The Battle of Shiloh

(April 6-7, 1862 Hardin County, Tennessee)


The map above shows the Battle of Shiloh. This event takes place in Southwestern Tennessee, approximately located next to the Tennessee River. (Joiner, 1997)


Ulysses S. Grant,Union general.

One of the most important leaders in the Battle of Shiloh was the Union leader, Maj. Gen. Ulysses S. Grant. Grant was an important leader during this battle because he led his troops deep into the Pittsburg Landing for the conquering of this land. The troops were then confronted by a surprise attack by the Confederates but Grant remained strong. He led his troops along a sunken road and planned for a counterattack in order to defeat the confederates. Grant was very important in using his leadership skills to fight off a surprise attack and defeat the Confederates (Perry, 1998).


Albert Sidney Johnston, Confederate General.

Opposing Maj. Gen. Ulysses S. Grant was Albert Sidney Johnston. Johnston was also a powerful leader but he led his troops of the Confederate army. He depicted many of his battles by the event of surprise. He found that if h took Grant’s army by surprise at the Battle of Shiloh that he would be able to catch them off guard and take over the portion of land. Unfortunately he was wrong in this point and eventually lost the Battle of Shiloh to the Union (Roland, 2000).


Battle of Shiloh

The Battle of Shiloh began on April 6, 1862 in Harding County, Tennessee. After the losses of Fort Henry and Fort Donelson, Confederate General Albert Sidney Johnston withdrew his forces into western Tennessee to reorganize his troops. Union General Ulysses S. Grant was then told to push his troops forward. The plan for the movement was to seize the Memphis & Charleston Railroad.  which was a very prosperous resource to either side that would acquire it. The confederate army used the strategy of surprise attack to try and achieve the upper hand within the battle. Grant used the strategy of worrying about his own troops plans and had never focused on what the enemy was trying to plan.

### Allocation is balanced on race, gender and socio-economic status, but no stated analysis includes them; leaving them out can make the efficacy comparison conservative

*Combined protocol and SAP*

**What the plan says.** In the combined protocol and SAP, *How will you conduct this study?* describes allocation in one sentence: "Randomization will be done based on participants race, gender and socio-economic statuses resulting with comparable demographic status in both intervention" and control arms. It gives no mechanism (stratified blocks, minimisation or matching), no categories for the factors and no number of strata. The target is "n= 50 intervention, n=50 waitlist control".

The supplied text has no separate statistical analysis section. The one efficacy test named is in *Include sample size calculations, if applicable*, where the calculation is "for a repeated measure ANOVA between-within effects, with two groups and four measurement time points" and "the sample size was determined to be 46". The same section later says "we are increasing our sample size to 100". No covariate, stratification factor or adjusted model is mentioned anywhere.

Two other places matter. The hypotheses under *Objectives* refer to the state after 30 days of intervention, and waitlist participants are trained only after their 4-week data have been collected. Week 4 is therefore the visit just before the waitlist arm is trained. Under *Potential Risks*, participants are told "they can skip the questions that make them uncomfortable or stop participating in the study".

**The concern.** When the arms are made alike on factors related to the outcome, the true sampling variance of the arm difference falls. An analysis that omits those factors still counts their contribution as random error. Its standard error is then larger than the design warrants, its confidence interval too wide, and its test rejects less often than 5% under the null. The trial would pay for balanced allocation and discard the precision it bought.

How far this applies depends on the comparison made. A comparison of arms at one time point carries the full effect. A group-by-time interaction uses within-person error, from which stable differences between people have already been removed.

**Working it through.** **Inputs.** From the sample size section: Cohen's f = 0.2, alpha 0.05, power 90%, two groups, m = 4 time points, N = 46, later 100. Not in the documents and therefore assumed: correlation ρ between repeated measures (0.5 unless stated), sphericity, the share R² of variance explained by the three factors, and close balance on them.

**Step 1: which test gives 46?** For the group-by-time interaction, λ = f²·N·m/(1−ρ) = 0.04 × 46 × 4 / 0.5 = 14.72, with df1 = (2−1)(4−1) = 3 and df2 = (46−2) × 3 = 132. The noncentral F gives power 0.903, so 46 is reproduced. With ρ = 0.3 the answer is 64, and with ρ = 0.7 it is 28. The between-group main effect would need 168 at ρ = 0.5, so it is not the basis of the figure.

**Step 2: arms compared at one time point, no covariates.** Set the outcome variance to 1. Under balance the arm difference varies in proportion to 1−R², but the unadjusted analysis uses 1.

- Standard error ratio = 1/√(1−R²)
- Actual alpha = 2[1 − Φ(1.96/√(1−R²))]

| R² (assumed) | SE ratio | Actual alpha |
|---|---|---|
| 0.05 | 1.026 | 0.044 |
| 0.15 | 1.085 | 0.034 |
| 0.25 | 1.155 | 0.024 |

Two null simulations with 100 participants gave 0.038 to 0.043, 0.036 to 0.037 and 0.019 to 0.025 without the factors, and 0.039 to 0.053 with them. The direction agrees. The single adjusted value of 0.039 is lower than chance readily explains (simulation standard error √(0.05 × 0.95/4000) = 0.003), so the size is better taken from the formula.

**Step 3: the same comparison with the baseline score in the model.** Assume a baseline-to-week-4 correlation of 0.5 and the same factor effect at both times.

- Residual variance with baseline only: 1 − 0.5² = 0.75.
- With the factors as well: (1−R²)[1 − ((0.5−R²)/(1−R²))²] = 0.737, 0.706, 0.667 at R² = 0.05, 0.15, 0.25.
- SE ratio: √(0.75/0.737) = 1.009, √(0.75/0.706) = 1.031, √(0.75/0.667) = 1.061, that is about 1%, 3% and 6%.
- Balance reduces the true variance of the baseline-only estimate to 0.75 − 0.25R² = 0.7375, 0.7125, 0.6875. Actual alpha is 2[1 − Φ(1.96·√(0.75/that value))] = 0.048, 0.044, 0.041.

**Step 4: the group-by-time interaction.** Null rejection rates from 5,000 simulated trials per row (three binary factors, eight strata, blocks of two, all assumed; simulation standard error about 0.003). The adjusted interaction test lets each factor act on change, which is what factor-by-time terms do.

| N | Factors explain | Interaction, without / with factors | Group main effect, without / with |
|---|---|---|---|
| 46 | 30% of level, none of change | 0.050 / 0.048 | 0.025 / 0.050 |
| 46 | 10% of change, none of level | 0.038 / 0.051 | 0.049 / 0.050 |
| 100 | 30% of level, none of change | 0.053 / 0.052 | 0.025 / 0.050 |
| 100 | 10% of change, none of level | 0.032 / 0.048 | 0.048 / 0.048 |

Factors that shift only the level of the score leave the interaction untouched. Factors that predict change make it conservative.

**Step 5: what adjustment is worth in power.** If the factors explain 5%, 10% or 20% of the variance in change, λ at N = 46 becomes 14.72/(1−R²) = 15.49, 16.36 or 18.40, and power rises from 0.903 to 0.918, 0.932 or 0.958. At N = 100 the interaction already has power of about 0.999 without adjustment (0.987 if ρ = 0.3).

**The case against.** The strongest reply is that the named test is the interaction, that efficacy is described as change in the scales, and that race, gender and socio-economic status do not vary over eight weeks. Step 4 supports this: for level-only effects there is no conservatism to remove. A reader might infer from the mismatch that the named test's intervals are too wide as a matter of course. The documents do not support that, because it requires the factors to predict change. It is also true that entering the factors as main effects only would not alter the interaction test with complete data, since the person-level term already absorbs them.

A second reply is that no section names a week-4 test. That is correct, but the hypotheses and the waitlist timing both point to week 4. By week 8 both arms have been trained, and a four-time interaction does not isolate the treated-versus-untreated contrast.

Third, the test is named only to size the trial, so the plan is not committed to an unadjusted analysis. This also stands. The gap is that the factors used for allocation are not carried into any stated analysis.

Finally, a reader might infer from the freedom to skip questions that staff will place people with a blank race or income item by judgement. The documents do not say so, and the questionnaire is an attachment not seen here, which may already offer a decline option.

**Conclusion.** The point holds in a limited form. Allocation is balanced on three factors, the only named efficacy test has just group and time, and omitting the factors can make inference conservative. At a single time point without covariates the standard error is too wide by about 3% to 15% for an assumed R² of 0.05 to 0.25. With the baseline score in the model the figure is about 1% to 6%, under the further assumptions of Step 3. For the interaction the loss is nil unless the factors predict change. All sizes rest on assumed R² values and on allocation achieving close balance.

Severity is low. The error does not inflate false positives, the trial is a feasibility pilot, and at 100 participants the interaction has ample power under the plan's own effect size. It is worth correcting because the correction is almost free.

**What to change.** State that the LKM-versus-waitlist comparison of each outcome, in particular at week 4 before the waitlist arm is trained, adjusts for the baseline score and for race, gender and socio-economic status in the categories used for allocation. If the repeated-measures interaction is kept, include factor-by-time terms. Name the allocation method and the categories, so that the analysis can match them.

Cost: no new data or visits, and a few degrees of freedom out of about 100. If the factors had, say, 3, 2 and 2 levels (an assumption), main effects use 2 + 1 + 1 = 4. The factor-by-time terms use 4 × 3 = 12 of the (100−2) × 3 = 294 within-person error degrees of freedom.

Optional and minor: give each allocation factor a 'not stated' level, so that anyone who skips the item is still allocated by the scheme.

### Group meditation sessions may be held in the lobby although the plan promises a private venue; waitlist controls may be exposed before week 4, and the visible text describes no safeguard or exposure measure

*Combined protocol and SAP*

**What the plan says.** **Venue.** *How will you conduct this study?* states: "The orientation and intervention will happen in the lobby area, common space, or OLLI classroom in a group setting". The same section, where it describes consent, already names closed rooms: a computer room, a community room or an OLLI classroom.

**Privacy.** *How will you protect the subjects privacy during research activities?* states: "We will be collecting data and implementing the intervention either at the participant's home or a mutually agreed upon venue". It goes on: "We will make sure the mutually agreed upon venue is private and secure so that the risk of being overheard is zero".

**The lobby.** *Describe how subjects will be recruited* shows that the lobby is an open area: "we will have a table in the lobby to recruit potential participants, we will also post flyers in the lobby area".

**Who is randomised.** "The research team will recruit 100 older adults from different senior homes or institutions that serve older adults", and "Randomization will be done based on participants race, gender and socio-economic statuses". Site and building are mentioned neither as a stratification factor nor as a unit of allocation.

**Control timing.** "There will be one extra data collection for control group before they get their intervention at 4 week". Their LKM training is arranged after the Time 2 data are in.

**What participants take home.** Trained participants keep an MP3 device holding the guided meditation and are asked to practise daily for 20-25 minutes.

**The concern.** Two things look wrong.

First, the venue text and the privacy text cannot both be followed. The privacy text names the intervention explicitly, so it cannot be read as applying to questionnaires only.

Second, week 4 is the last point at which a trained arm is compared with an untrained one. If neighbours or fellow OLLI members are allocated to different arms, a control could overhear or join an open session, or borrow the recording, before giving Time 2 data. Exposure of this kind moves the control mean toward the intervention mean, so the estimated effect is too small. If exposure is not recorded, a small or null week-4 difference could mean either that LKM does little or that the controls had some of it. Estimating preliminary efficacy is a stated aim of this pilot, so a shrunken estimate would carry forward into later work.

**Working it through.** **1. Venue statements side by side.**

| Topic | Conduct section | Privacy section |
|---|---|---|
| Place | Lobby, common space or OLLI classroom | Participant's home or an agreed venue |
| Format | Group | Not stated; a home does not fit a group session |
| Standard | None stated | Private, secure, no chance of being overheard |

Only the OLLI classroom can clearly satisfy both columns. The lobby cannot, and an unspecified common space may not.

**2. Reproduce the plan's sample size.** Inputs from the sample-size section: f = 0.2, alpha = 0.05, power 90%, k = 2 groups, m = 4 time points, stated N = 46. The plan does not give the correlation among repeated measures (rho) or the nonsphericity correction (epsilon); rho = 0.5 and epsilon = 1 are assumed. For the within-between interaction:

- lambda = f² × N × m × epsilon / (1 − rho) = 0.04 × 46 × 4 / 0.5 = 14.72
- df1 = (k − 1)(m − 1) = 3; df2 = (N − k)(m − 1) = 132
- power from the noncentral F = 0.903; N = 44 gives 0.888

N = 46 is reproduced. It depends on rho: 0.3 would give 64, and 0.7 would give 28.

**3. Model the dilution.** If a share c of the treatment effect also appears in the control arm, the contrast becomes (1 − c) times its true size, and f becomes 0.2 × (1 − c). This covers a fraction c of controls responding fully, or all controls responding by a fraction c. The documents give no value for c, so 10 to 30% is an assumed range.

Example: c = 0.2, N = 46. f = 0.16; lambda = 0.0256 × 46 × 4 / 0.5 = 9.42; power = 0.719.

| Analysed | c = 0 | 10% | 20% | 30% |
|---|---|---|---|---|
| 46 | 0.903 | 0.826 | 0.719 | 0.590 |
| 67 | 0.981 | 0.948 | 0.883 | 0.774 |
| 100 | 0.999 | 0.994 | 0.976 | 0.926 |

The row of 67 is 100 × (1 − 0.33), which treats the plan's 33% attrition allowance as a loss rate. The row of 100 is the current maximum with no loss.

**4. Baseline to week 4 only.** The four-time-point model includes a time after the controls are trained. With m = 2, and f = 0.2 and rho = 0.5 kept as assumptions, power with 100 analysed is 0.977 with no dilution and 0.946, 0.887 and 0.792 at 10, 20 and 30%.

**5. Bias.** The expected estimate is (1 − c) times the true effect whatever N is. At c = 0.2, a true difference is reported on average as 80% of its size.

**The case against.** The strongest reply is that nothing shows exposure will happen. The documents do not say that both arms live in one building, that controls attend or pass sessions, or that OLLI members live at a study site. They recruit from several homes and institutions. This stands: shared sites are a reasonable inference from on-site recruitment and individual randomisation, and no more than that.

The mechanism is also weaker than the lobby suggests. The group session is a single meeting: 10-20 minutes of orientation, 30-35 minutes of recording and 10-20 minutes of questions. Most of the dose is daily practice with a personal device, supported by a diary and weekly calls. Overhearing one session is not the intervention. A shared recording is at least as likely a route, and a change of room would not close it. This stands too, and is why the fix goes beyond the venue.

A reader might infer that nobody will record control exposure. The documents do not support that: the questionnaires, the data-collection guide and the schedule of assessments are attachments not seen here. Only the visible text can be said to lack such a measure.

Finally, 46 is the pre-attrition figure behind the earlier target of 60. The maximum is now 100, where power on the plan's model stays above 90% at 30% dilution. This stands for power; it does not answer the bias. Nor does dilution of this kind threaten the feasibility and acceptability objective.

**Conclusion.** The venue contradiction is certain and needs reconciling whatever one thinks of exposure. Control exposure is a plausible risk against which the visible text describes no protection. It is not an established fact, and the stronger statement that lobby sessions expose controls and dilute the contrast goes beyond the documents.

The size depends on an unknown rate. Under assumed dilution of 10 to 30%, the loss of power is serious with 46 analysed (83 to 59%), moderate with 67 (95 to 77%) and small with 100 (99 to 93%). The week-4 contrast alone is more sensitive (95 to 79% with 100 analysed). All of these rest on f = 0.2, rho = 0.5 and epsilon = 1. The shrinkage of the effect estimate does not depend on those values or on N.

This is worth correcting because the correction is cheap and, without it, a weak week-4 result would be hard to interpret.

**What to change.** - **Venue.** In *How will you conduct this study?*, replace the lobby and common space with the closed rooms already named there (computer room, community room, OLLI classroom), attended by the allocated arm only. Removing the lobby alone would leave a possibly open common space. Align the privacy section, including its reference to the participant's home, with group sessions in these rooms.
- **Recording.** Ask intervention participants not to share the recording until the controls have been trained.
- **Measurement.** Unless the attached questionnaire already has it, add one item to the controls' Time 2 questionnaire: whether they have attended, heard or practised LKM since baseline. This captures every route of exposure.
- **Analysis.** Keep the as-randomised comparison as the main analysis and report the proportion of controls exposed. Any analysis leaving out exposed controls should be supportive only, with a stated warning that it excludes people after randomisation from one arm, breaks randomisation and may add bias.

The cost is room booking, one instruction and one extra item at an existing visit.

The Battle of Shiloh was fought next to the Tennessee River and many boats and valleys were used to build camps or forts behind. The valleys were used as bunkers to hide the forces.  The “Hornet’s Nest” was a common landscape that enabled the Union members to hide from the Confederates and as they passed many lives were taken without knowledge of what had occurred. This sunken road was key for the Union troops. The Union had succeeded in this battle and the Confederate were now the losers of the Battle of Shiloh. The Union troops reached casualties of 13,000 where as the Confederate’s reached casualties of only 10,000 but they had lost their leader and were overpowered by the Union. One of the key remembrances was the death of General Johnston (Joiner, 1997).



Shown above is the monument in tribute to the Battle of Shiloh. The monument was built in a deep sunken road to visually remember one of the key strategies in the Battle of Shiloh. The sunken road was used to hide Union troops and defeat the Confederate army. Also shown in the monument are a gold cannon and golden figures. This represents the use of cannons and the tribute to the manpower lost in the Battle of Shiloh and the resources that were used in the sunken road.

Works Cited

Joiner, Gary. (1997). Shiloh and the Western Campaign. New York City: Savas Beatie.

Perry, Alan (1998), Shiloh 1862: The Death of Innocence. London: Osprey Publishing.

Roland, Larry J., (2000), Shiloh: The Battle That Changed the Civil War. New York: Simon & Schuster.